At the very least, that should give you a starting point for googling the information you need. This is a huge and complex topic.

20-May-2016, 12:22
One shortcut way to deal with the problem if you just want to make a couple of prints is start by making small prints, like 5x7. This won't use much paper or ink, and you can fine tune your image until you get the results you want. Then scale up to make the final full size print, which should come out just the same as the small one, just bigger.

20-May-2016, 16:52
thanks, i've googled this topic a lot. there are too many methods and reiterations to really narrow down where to start. I've been thinking about getting a monitor calibrator for a while, but I could never really justify the expense. I guess if I'm going to keep making prints that seals it.

Jim Andrada
21-May-2016, 21:54
Take a look at the ColorMunki. Despite the silly name it's quite good. You can use it to calibrate your monitor and the printer. The application will print out a bunch of color bars and you scan them with the ColorMunki and it will create a profile for the combination of printer and paper. If you're printing from Photoshop you can select the newly created printer/paper profile at print time.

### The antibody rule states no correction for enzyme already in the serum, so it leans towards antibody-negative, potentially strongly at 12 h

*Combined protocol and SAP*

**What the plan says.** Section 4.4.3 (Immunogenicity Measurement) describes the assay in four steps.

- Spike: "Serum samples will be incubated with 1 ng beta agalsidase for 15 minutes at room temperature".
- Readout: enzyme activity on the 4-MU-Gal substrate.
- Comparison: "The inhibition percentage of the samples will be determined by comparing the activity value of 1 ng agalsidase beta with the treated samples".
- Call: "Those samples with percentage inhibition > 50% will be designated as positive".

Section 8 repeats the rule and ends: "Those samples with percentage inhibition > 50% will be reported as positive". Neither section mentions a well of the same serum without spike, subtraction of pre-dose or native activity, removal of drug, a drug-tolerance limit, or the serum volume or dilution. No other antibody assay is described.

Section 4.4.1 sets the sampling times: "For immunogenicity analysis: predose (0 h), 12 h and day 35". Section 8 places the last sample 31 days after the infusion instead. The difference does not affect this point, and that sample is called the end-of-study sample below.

Even after all this it's a common issue that the monitor is too bright unless it's a really high-end unit (NEC or Eizo etc) intended for critical color management and used in an appropriately lighted environment - preferably with the area around the monitor a middle gray, and you may have to play around a bit to get to the final print, but it will get you quite close and save a lot of frustration.

bob carnie
22-May-2016, 08:11